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Mahler Symphonies Favorite Recordings - Page 99

post #1471 of 3714
wow, I've really appreciated glancing through these suggestions, I'll have to get a few of them.

Mahler's 8th was my first experience hearing a symphony live... unforgettable, that orchestra hall live sound is what I think of when I need something to compare my headphones to
post #1472 of 3714
Quote:
Originally Posted by thepianobar
wow, I've really appreciated glancing through these suggestions, I'll have to get a few of them.

Mahler's 8th was my first experience hearing a symphony live... unforgettable, that orchestra hall live sound is what I think of when I need something to compare my headphones to
I still love Solti for the M8...wonderful!
post #1473 of 3714
I picked up the Daniel Gatti M5 and it is an incredible reading of the symphony. Probably one of the finest. I highly recommend it if you can find it.
post #1474 of 3714
Solti's Mahler makes me itch. It's just TOO hyper emotional and contrasty. It makes it difficult to listen to. I really like Tennstedt. He takes a more lyrical approach, while still understanding the underlying structure. I feel the same way about Bruckner. I like Bohm's beautiful readings better than the sharply contrasted ones of other conductors. And I like Bohm and Giulini's Beethoven better than the rigidly taut Toscanini readings.

See ya
Steve
post #1475 of 3714
Thread Starter 
Quote:
Originally Posted by bigshot
Solti's Mahler makes me itch. It's just TOO hyper emotional and contrasty. It makes it difficult to listen to. I really like Tennstedt. He takes a more lyrical approach, while still understanding the underlying structure. I feel the same way about Bruckner. I like Bohm's beautiful readings better than the sharply contrasted ones of other conductors. And I like Bohm and Giulini's Beethoven better than the rigidly taut Toscanini readings.
See ya
Steve
I have a different take/taste and find several of Solti's Mahler works to be some of the best ever including 1,2,7,8. The majority of Mahler performances by many conductors seem to fall short by being too restrained and smoothed over for my tastes, especially recent modern performances despite great sound are often just soft pretty faces with no real edge or deep emotional conflict.......

Bunny
Good call, that Gatti 5th is very good but the conductor is an enigma with very little recorded work available.........hopefully we will hear more from this young titan since he is not afraid to unleash the power and fury of Mahler like conductors of times past.

MBHaub
I read in another thread where you have 6,000 CDs, you are sick sick man

Scott
I would pass on that new live Abbado/DG 2nd......overrated IMO even if better sound infuses a bit more life into things, the older 2nd with CSO from 1980's is better except I wish it would have closed out in a stronger fashion in finale which then would have earned a spot in my top 3-4 Mahler list since bulk of performance is very good.

On the other hand the Ancerl/Supraphon Gold 9th currently ranks as best 9th on my list, a perfect antidote to the slower smoothed over languid performances conductors seem to prefer today.....this completely blows them away with sharp dramatic contrasts and deep emotional undercurrents that completely elude all but the best........essential purchase in my book.
post #1476 of 3714
Bunny,

Sure throw another M5 out there, just when Barbirolli's is really starting to sink in as my favorite.

Also just got a Boulez Live M2 (Tree on Classical-Chat), will report in.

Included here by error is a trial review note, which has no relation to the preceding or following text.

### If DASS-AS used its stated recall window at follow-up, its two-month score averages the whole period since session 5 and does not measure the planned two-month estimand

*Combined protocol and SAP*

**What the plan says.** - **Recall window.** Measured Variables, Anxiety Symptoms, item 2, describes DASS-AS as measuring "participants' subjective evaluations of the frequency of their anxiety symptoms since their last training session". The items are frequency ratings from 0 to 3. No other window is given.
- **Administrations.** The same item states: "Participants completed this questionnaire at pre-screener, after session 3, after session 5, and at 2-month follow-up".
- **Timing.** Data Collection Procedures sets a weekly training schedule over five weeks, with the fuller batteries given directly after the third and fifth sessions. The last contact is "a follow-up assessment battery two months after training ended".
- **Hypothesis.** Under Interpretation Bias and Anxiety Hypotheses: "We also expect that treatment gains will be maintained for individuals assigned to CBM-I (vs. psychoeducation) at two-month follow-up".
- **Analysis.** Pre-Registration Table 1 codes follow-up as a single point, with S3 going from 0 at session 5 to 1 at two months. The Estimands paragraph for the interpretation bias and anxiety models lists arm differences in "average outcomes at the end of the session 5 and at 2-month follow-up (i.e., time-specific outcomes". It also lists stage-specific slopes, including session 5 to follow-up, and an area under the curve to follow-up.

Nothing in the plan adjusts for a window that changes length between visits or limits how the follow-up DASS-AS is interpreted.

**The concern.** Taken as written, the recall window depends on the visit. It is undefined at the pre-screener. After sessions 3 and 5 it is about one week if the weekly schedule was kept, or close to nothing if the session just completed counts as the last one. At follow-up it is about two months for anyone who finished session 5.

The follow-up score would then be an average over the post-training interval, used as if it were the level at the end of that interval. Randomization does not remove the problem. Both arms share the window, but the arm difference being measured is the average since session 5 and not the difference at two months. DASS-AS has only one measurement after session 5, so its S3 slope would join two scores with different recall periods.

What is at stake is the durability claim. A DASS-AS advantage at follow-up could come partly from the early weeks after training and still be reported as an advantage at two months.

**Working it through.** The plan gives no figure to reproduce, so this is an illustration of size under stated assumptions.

Scott
post #1477 of 3714
Quote:
Originally Posted by DarkAngel

Bunny
Good call, that Gatti 5th is very good but the conductor is an enigma with very little recorded work available.........hopefully we will hear more from this young titan since he is not afraid to unleash the power and fury of Mahler like conductors of times past.
Are there any online retailers selling this M5?

Quote:
Originally Posted by DarkAngel

Scott
I would pass on that new live Abbado/DG 2nd......overrated IMO even if better sound infuses a bit more life into things, the older 2nd with CSO from 1980's is better except I wish it would have closed out in a stronger fashion in finale which then would have earned a spot in my top 3-4 Mahler list since bulk of performance is very good.

On the other hand the Ancerl/Supraphon Gold 9th currently ranks as best 9th on my list, a perfect antidote to the slower smoothed over languid performances conductors seem to prefer today.....this completely blows them away with sharp dramatic contrasts and deep emotional undercurrents that completely elude all but the best........essential purchase in my book.
The Ancerl is on my "to get" list, I wish i could now when it's on sale. But alas finances right now are a bit tight. As for the M2, I already own the CD, will probably keep it, doubt I'll get the DVD, just thought I'd pass on the info.

Scott
post #1478 of 3714
[QUOTE=DarkAngel]I have a different take/taste and find several of Solti's Mahler works to be some of the best ever including 1,2,7,8. The majority of Mahler performances by many conductors seem to fall short by being too restrained and smoothed over for my tastes, especially recent modern performances despite great sound are often just soft pretty faces with no real edge or deep emotional conflict.......


MBHaub
I read in another thread where you have 6,000 CDs, you are sick sick man

Sick? Nah, just impulsive...I like gadgets, so buying a cd player when they first came out 21 or so years ago was a no-brainer, even though at that time players were very expensive, and disks, which held maybe 45 minutes, cost close to $20. So 20 years of collecting, that works out to 300 a year, and that's not so bad. (tell my wife that.) Besides, some people collect baseball cards, stamps, Hummel figurines. I just collect cds.

As to Solti's Mahler: London 1, 2 great. Chicago 4, 5, 6, 8 brilliant. Chicago 3, 7, 9 low points. Solti doesn't have the patience for the slow adagios in 3 & 9, and totally misses the humor in 7 -- too heavy. His DLvDE is very good, but then has anyone made a bad recording of that awesome work? When he gets Mahler right, he's just great. Same problem with his Bruckner: he pushes too much for effect and doesn't let the music unfold slowly. Just my opinion.